Of course, I’m going to leave this with the desperatist of tones - This is by far the best #arc I’ve received and had the pleasure to consume to date! Could not put it down! The history burns from the page in all its bitter glory as if it only happened yesterday and I loved it. I loved every minute of it! Signe Pike is now an instant buy author for me! Bless you #netgalley!

    Preordered, place of honor, the whole nine stars! 💋 mwah 💋

  • Christine Spoors

    This is now one of my favourite books ever. I am so happy I found this book, a mix of Celtic folklore and historical fiction all in a book set around the Glasgow area in central Scotland where I live?! It's basically the book I've been searching for for years. If you're a fan of books like Daughter of the Forest by Juliet Marillier then I definitely recommend.

    This book begins in the year 550 where we meet Languoreth and her twin brother Lailoken, they are the children of Morken, a petty King in

    This is now one of my favourite books ever. I am so happy I found this book, a mix of Celtic folklore and historical fiction all in a book set around the Glasgow area in central Scotland where I live?! It's basically the book I've been searching for for years. If you're a fan of books like Daughter of the Forest by Juliet Marillier then I definitely recommend.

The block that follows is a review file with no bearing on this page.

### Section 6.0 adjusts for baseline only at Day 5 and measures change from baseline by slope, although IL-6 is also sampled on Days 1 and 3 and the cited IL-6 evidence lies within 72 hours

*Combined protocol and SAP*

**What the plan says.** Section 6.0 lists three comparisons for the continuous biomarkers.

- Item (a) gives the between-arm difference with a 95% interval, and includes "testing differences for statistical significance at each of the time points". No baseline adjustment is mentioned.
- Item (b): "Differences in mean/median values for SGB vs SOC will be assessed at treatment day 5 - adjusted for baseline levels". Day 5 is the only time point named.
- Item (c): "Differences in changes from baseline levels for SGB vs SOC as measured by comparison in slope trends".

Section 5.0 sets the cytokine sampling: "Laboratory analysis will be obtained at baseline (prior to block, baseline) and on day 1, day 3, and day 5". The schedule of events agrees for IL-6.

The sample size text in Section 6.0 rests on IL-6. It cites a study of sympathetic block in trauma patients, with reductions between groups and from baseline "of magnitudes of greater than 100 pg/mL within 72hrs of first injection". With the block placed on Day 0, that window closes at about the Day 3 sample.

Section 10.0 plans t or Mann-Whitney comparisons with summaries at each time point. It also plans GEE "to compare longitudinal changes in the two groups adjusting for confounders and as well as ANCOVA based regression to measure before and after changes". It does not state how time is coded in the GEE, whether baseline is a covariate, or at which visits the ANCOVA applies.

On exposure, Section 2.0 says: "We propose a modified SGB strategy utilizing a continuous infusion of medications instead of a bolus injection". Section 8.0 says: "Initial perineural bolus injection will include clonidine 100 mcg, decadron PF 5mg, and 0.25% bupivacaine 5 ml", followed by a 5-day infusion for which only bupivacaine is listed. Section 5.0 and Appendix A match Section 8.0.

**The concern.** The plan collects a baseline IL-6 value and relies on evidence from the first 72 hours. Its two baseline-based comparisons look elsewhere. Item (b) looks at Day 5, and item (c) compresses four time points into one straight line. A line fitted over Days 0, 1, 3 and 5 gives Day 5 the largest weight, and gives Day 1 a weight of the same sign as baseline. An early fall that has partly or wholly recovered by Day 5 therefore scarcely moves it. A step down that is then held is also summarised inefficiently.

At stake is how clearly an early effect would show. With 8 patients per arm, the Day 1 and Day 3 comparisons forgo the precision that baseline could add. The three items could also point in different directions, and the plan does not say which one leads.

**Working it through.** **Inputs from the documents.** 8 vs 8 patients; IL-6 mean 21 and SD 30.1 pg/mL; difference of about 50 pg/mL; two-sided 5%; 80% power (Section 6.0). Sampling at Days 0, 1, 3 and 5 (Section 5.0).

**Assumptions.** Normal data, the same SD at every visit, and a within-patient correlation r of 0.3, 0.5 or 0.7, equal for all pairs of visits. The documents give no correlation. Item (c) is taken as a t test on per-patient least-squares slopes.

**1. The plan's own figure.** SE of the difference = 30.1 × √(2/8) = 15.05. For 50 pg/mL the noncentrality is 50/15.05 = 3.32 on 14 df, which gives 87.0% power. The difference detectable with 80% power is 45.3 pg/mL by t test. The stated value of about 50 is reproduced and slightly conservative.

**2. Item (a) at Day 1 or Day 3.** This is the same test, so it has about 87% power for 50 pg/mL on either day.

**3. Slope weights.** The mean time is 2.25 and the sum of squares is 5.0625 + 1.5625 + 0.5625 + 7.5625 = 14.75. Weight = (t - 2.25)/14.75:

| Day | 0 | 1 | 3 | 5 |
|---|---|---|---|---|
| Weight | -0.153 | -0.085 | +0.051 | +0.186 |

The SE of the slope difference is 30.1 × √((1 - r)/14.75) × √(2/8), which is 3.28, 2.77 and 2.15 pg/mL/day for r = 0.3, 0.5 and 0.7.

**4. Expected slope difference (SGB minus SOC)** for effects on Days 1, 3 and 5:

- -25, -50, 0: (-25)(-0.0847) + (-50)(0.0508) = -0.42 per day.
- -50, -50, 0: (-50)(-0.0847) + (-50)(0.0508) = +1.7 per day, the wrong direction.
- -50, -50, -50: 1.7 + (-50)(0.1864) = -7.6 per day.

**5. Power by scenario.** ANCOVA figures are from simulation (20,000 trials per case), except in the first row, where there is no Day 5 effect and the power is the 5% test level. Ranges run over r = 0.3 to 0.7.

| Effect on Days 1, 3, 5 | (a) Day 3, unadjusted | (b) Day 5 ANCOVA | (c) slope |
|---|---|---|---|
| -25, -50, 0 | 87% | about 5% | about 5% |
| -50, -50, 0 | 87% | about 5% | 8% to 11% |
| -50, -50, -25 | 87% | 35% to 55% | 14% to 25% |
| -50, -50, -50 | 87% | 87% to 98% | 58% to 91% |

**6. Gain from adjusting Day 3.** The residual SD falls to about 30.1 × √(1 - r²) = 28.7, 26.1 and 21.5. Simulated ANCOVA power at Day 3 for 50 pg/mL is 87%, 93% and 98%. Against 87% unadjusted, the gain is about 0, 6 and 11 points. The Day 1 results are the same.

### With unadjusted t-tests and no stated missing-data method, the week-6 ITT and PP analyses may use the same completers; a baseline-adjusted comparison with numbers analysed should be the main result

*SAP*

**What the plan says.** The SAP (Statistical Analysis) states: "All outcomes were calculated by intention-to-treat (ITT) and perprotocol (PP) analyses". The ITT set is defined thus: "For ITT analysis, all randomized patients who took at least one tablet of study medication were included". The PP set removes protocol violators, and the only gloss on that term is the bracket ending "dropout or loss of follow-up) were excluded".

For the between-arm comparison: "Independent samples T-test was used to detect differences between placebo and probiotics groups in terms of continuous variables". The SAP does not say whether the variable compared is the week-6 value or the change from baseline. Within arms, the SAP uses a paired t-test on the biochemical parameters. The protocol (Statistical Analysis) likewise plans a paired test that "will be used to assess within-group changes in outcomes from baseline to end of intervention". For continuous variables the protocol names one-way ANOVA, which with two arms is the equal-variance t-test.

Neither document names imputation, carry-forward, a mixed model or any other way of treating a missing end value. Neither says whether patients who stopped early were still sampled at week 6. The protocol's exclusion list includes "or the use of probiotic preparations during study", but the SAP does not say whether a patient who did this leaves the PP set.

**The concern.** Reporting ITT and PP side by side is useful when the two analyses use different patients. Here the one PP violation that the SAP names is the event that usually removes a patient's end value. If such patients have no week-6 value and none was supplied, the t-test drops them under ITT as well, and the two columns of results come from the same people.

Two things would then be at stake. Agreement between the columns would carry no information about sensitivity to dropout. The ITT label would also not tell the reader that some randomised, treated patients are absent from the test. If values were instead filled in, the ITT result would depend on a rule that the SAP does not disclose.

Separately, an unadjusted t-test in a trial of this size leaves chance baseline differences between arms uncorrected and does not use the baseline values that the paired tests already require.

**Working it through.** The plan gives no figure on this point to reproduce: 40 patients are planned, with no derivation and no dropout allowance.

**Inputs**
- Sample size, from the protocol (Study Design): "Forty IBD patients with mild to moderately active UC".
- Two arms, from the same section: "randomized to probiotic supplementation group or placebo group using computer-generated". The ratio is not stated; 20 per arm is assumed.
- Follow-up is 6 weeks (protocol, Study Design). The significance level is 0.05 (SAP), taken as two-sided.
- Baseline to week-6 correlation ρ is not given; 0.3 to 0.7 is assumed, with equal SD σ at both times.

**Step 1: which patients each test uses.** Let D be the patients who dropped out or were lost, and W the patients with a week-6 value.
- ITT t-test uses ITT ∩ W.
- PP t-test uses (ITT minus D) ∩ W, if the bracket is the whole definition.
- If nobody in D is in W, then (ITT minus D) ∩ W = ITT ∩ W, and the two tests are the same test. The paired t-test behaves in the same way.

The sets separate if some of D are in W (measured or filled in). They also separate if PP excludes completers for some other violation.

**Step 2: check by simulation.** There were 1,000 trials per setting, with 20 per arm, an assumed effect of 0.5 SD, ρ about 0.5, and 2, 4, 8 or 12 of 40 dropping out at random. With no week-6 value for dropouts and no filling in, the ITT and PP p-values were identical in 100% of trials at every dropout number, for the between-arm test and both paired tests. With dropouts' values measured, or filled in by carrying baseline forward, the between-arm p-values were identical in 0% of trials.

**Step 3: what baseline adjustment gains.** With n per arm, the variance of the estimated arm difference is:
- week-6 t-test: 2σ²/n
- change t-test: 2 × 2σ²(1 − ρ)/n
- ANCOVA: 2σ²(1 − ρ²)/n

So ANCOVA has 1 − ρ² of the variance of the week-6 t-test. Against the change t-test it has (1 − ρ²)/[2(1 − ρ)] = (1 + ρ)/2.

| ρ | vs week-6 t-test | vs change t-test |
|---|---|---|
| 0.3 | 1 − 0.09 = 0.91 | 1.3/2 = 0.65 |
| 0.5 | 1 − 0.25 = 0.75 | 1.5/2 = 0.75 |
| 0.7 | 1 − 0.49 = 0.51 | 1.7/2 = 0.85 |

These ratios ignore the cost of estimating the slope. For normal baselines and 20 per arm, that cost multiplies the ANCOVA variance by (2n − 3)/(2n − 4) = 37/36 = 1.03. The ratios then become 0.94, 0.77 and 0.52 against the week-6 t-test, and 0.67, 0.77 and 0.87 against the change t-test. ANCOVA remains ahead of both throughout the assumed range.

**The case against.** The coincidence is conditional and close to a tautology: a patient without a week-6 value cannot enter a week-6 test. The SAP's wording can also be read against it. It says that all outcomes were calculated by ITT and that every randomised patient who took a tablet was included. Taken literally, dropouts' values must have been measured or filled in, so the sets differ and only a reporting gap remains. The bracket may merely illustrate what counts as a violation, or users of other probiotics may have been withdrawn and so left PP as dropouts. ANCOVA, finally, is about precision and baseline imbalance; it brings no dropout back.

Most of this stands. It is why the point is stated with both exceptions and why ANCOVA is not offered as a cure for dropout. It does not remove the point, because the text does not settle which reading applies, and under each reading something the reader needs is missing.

This book begins in the year 550 where we meet Languoreth and her twin brother Lailoken, they are the children of Morken, a petty King in the Strathclyde area. This book follows the twins through their lives starting from quite a young age, I really liked that the author used quite big time jumps to keep the story moving at a quick pace. I love when we follow historical characters from their beginning.

    If you don't know much about Scotland around the 6th C I think this book explains well, of course with the author taking a few creative liberties which she explains well at the end of the book. I went into this book with an awful lot of background knowledge of this country, the area where I live and aspects of Celtic folklore, so it was just the perfect read for me right now. I can't explain how happy I am to have found this book, it really feels like the book I have been waiting for.

    This book has an absolutely gorgeous cover and a gorgeous map at the start, I saw on Goodreads that the sequel isn't out until May 2020, which is terrible news, but I will eagerly wait!

  • Janelle

    This magical, historical tale, which is the first in a trilogy, had me glued to the pages. The setting is vivid, the characters vibrant, and the writing is beautiful.

    Set in sixth-century Celtic Britain, now known as Scotland, the story revolves around Arthurian lore, specifically Merlin. We follow Languoreth and her twin brother Lailoken, who we later know as Merlin. The story begins when Languoreth and Lailoken are ten years of age and have just lost their mother. Both children were born with a